Many organizations have asked if the role of an IO could be outsourced to a non-employee. The Guidance Note now unequivocally states in paragraph 5.9 that only an employee of a private body at a management level and above should be considered for authorization as an IO of that body. To this end, each subsidiary of a group of companies should appoint and register its own IO, while a further obligation is placed on a multinational entity based outside of South Africa, which must now authorize a person within South Africa as an IO.
The application form for registration of IO is available via the Information Regulator's website here and the portal for the same here. The Information Regulator has noted that it has experienced various technical issues with the portal for registration.
The registration form requires the following information:
- name of the IO and designation;
- name of the deputy IO(s), if appointed; and
- official post and street address, phone, fax number, and email address of the IO and any deputy.
Duties of the IO
Regulation 4 of the Regulations relating to POPIA, states that an IO must ensure that:
- a compliance framework is developed, implemented, monitored, and maintained;
- a personal information impact assessment is done to ensure that adequate measures and standards exist in order to comply with processing conditions stipulated under POPIA;
- a PAIA manual is developed, and copies of such manual are made available to a person upon request and payment of a prescribed fee;
- data subject access measures are developed together with adequate systems to process requests for information or access; and
- internal staff awareness training is conducted on the provisions of POPIA, the POPIA Regulations, Codes of Conduct, if applicable, and information obtained from the Information Regulator.
IOs of a public body are required to submit a report annually to the Information Regulator setting out information such as, for example, the number of requests for access received, the number of requests for access granted or refused, and the number of internal appeals lodged as a result of a request for access being refused. In addition to the responsibilities referred to above, Section 55(1) of POPIA sets out the specific duties and responsibilities of IOs as follows:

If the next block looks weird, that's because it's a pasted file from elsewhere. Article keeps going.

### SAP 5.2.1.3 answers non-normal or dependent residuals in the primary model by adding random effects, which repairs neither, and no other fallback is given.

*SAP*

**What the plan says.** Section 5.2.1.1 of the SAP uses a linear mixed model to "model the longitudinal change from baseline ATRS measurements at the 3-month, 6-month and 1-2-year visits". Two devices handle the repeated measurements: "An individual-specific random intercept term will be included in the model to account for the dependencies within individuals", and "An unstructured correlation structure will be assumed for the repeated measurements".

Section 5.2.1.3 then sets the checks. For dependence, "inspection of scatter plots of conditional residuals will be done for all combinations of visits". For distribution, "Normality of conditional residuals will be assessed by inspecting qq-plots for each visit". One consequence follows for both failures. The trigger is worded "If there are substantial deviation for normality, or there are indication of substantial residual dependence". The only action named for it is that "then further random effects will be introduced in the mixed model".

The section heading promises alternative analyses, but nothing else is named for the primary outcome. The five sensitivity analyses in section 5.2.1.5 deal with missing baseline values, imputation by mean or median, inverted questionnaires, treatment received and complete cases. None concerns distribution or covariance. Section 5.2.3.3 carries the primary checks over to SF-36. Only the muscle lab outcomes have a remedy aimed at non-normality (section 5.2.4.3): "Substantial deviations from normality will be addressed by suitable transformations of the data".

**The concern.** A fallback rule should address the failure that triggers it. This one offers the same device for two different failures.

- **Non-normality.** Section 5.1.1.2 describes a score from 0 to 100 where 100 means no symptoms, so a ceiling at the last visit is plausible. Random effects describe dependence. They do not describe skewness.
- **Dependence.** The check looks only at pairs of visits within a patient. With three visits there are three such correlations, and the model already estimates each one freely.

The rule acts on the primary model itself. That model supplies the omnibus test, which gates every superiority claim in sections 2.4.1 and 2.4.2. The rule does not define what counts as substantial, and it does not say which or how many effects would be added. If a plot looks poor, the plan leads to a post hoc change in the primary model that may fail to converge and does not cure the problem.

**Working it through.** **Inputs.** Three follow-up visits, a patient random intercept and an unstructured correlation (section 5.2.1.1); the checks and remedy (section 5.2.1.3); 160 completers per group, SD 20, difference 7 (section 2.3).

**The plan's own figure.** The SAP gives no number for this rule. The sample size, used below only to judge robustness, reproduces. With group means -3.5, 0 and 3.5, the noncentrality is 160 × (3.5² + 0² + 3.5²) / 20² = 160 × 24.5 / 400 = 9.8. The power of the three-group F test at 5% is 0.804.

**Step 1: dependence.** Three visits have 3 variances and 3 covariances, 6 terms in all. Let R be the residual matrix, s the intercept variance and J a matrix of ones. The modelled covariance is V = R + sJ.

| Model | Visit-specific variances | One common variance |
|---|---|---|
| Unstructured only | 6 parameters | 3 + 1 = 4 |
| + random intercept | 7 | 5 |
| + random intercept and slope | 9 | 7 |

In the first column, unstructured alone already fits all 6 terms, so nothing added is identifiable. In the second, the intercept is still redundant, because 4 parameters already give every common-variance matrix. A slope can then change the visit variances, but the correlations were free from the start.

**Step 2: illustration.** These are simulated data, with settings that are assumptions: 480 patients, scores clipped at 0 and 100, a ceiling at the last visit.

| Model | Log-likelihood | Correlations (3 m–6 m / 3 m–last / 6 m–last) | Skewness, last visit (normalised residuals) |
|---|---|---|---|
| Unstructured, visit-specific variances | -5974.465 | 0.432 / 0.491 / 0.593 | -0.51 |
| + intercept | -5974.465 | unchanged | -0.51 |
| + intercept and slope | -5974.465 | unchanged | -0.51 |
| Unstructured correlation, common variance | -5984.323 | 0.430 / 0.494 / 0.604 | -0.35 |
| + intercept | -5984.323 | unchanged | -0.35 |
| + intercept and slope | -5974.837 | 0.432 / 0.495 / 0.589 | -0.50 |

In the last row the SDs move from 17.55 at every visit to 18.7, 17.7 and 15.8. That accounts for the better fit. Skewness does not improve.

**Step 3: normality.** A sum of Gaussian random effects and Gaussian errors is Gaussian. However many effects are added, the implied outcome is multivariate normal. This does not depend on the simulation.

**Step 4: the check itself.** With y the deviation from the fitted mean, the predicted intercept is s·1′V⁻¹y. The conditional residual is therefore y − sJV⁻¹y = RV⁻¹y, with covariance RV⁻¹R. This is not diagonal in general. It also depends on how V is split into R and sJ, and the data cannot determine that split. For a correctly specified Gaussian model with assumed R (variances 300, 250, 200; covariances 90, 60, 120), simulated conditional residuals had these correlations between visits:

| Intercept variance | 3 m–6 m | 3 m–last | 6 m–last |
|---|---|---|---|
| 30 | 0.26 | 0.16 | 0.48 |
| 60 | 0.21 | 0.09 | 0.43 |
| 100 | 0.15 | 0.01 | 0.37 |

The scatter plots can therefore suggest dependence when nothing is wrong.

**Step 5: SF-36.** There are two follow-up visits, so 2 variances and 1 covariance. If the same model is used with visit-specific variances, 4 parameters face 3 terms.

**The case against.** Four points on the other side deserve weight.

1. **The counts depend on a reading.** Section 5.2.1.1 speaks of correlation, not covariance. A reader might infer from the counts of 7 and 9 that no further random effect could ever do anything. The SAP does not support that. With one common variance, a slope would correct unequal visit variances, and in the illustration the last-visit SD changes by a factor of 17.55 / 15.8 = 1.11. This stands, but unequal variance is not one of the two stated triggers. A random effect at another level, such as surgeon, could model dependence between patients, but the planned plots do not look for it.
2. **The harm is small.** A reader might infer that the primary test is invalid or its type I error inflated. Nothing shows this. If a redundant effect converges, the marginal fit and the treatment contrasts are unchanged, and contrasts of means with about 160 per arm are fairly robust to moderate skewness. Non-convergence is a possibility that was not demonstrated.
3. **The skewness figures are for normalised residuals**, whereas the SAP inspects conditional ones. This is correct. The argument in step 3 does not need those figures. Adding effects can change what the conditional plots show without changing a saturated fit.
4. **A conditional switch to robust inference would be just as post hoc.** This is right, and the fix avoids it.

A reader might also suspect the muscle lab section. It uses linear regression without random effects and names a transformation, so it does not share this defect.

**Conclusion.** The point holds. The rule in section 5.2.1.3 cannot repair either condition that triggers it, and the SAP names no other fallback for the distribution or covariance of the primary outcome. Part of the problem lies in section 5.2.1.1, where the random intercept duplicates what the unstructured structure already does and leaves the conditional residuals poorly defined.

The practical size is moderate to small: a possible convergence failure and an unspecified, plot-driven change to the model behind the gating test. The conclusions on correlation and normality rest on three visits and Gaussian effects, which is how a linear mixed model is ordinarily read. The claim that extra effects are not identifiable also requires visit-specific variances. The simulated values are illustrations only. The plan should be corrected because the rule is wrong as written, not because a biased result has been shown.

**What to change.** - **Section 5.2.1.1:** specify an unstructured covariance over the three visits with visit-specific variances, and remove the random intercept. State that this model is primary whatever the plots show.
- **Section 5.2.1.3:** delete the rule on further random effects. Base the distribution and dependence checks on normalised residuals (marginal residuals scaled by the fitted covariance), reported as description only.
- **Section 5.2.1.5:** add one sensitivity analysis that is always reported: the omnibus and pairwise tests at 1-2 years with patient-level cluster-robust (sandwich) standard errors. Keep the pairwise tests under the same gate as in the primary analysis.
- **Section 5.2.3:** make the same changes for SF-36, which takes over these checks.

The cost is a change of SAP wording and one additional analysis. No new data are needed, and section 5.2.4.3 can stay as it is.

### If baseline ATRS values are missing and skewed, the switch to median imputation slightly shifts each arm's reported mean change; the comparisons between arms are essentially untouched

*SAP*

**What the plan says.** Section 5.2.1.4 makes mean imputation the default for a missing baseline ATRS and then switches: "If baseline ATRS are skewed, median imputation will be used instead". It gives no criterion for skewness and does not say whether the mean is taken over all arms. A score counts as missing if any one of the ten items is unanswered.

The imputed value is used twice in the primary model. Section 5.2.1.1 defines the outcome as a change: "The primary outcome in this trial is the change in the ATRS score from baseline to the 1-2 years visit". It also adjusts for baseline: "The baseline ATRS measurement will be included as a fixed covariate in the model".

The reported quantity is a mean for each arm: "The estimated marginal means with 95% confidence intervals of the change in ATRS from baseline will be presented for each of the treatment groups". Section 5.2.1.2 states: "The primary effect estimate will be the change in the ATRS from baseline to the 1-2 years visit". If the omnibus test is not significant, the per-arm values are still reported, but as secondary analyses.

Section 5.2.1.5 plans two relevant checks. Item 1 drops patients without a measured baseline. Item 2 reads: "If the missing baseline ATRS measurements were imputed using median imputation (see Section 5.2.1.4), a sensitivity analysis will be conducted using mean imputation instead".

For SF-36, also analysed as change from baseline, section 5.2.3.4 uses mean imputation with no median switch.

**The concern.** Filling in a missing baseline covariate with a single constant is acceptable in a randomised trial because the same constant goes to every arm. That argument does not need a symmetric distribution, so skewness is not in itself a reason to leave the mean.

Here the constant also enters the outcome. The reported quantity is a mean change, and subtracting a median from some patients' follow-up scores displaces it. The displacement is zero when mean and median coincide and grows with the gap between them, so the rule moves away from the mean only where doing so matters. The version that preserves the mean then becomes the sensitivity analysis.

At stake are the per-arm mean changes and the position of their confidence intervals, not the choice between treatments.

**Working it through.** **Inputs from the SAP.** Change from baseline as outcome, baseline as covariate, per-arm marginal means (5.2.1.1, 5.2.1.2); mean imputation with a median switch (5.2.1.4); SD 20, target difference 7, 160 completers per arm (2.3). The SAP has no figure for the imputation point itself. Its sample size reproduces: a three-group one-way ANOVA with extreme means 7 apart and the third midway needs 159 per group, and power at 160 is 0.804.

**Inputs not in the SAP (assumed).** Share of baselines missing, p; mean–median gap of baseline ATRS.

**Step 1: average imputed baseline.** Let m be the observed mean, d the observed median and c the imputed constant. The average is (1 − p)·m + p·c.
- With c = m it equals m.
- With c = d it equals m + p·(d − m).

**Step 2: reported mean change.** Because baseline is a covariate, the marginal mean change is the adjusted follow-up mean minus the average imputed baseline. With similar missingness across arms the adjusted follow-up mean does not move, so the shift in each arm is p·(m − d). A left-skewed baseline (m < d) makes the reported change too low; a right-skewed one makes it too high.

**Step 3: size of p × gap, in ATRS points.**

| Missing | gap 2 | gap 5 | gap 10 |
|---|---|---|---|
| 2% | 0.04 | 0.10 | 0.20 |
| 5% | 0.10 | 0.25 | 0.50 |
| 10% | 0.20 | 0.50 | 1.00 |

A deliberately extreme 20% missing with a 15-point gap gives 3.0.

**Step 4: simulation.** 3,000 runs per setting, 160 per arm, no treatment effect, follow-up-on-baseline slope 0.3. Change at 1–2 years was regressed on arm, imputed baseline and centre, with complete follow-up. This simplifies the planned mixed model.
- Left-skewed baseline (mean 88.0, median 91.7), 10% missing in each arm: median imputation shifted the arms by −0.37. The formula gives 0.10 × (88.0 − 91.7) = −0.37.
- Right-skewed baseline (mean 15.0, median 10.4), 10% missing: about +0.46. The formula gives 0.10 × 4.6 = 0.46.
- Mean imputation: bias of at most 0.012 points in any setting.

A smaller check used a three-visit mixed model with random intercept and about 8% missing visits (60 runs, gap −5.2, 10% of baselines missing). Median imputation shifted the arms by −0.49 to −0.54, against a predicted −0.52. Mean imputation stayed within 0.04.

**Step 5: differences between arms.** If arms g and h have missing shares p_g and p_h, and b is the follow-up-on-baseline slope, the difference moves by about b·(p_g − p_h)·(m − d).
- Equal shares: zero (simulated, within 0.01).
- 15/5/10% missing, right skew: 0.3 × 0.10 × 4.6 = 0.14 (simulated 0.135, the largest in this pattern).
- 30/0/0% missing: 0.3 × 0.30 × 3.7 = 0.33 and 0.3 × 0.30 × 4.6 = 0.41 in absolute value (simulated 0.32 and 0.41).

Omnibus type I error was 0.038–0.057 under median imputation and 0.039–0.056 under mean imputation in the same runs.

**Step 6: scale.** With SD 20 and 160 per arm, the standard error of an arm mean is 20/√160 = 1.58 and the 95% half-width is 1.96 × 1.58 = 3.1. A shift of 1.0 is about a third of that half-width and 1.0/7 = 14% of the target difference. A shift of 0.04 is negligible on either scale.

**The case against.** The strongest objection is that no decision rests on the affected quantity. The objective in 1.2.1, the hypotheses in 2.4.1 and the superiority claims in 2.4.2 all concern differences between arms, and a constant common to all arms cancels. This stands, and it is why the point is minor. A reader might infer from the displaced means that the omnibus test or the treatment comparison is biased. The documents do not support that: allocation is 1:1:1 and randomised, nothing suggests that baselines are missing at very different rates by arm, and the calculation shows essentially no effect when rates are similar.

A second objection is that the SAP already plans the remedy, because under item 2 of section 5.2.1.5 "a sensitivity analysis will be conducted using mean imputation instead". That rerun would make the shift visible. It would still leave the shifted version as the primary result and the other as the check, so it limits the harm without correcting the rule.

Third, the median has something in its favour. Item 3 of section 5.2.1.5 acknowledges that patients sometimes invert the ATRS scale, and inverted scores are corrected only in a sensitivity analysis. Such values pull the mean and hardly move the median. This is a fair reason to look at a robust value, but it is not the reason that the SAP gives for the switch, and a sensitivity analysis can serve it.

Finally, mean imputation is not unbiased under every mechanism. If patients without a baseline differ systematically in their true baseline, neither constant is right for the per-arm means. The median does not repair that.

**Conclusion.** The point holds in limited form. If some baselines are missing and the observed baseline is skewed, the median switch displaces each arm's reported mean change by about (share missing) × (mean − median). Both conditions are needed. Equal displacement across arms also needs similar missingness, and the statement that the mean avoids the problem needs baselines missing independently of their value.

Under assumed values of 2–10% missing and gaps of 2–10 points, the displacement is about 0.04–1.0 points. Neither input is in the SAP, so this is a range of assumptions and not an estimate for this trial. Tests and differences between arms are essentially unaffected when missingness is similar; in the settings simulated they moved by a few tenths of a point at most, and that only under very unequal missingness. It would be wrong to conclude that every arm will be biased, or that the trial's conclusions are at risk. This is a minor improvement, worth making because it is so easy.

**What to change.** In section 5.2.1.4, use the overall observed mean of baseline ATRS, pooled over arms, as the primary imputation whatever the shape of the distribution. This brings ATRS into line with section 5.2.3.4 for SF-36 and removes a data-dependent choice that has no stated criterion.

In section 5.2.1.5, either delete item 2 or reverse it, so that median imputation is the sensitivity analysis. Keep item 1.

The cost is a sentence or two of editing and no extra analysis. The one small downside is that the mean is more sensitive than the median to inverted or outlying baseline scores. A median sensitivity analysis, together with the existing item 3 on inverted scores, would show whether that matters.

- the encouragement of compliance, by the body, with the conditions for the lawful processing of personal information as espoused in Chapter 3 of POPIA;
- dealing with requests made to the body pursuant to POPIA and PAIA;
- working with the Information Regulator in relation to investigations conducted pursuant to Chapter 6 of POPIA in relation to the body;
- otherwise ensuring compliance by the body with the provisions of POPIA; and
- as may be prescribed.
Further, the Information Regulator may request, by notice, that IOs of private bodies submit reports detailing the requests for access to records received by that private body. With the above in mind, it is important that any organization policies that relate to POPIA/PAIA are continuously updated and amended to cater to the information related to the IOs and the Deputies appointed by them.
At any time when an employee suspects or becomes aware of any actual or potential data breach, they must report such to the IO of that organization. The IO will then report the same to the affected data subjects and the Information Regulator.
Designation and Delegation of Deputy IO
Section 17 of PAIA provides for the designation of Deputy IO in a public body, while Section 56 of POPIA extends the designation of Deputy IOs to private bodies. The Information Regulator has stressed the utilization of Deputy IOs in organizations with large and complex structures to better ensure the extensive obligations placed on an IO are managed and complied with. The Guidance Note provides that the IO must designate one or more Deputy IOs as may be necessary to allow for the organization to be as accessible as reasonably possible. Such a designation must be in writing as seen by Annexure 'B' annexed to the Guidance Note.
Among other things, Paragraph 7 of the Guidance Note provides that the designation of a Deputy IO should be cognizant of the fact that a Deputy IO should report to the highest management office within the organization. This means that only an employee at a level of management and above should ideally be considered for designation as a Deputy IO (Paragraph 7.9). The Deputy IO should further:
- be accessible, (especially to data subjects);